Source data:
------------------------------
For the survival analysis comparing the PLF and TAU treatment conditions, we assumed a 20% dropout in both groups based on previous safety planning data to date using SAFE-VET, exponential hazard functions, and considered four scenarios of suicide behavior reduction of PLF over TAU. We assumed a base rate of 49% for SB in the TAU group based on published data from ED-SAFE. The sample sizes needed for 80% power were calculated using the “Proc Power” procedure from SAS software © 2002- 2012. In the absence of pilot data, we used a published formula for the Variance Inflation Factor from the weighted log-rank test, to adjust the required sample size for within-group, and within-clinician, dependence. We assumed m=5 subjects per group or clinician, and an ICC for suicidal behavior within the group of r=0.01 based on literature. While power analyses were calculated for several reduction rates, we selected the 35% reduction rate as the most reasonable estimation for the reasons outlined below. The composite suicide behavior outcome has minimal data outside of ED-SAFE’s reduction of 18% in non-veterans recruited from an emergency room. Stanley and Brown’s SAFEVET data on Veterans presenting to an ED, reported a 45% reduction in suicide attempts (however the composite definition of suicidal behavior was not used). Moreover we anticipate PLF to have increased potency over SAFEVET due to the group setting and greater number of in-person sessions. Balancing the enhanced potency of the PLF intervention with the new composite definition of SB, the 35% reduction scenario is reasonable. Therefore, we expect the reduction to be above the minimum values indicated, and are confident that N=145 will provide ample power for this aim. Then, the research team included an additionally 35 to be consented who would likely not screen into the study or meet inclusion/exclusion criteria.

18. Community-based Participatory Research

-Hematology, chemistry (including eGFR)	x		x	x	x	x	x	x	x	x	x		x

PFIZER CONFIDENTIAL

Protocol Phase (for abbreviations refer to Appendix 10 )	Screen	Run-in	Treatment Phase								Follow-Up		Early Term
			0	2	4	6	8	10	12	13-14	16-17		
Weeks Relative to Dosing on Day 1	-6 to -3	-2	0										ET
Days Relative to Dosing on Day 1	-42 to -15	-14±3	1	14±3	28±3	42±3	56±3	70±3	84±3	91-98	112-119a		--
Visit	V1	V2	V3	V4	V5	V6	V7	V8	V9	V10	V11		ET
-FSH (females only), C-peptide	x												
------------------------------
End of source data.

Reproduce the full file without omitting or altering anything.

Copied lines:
For the survival analysis comparing the PLF and TAU treatment conditions, we assumed a 20% dropout in both groups based on previous safety planning data to date using SAFE-VET, exponential hazard functions, and considered four scenarios of suicide behavior reduction of PLF over TAU. We assumed a base rate of 49% for SB in the TAU group based on published data from ED-SAFE. The sample sizes needed for 80% power were calculated using the “Proc Power” procedure from SAS software © 2002- 2012. In the absence of pilot data, we used a published formula for the Variance Inflation Factor from the weighted log-rank test, to adjust the required sample size for within-group, and within-clinician, dependence. We assumed m=5 subjects per group or clinician, and an ICC for suicidal behavior within the group of r=0.01 based on literature. While power analyses were calculated for several reduction rates, we selected the 35% reduction rate as the most reasonable estimation for the reasons outlined below. The composite suicide behavior outcome has minimal data outside of ED-SAFE’s reduction of 18% in non-veterans recruited from an emergency room. Stanley and Brown’s SAFEVET data on Veterans presenting to an ED, reported a 45% reduction in suicide attempts (however the composite definition of suicidal behavior was not used). Moreover we anticipate PLF to have increased potency over SAFEVET due to the group setting and greater number of in-person sessions. Balancing the enhanced potency of the PLF intervention with the new composite definition of SB, the 35% reduction scenario is reasonable. Therefore, we expect the reduction to be above the minimum values indicated, and are confident that N=145 will provide ample power for this aim. Then, the research team included an additionally 35 to be consented who would likely not screen into the study or meet inclusion/exclusion criteria.

18. Community-based Participatory Research

-Hematology, chemistry (including eGFR)	x		x	x	x	x	x	x	x	x	x		x

PFIZER CONFIDENTIAL

Protocol Phase (for abbreviations refer to Appendix 10 )	Screen	Run-in	Treatment Phase								Follow-Up		Early Term
			0	2	4	6	8	10	12	13-14	16-17		
Weeks Relative to Dosing on Day 1	-6 to -3	-2	0										ET
Days Relative to Dosing on Day 1	-42 to -15	-14±3	1	14±3	28±3	42±3	56±3	70±3	84±3	91-98	112-119a		--
Visit	V1	V2	V3	V4	V5	V6	V7	V8	V9	V10	V11		ET
-FSH (females only), C-peptide	x												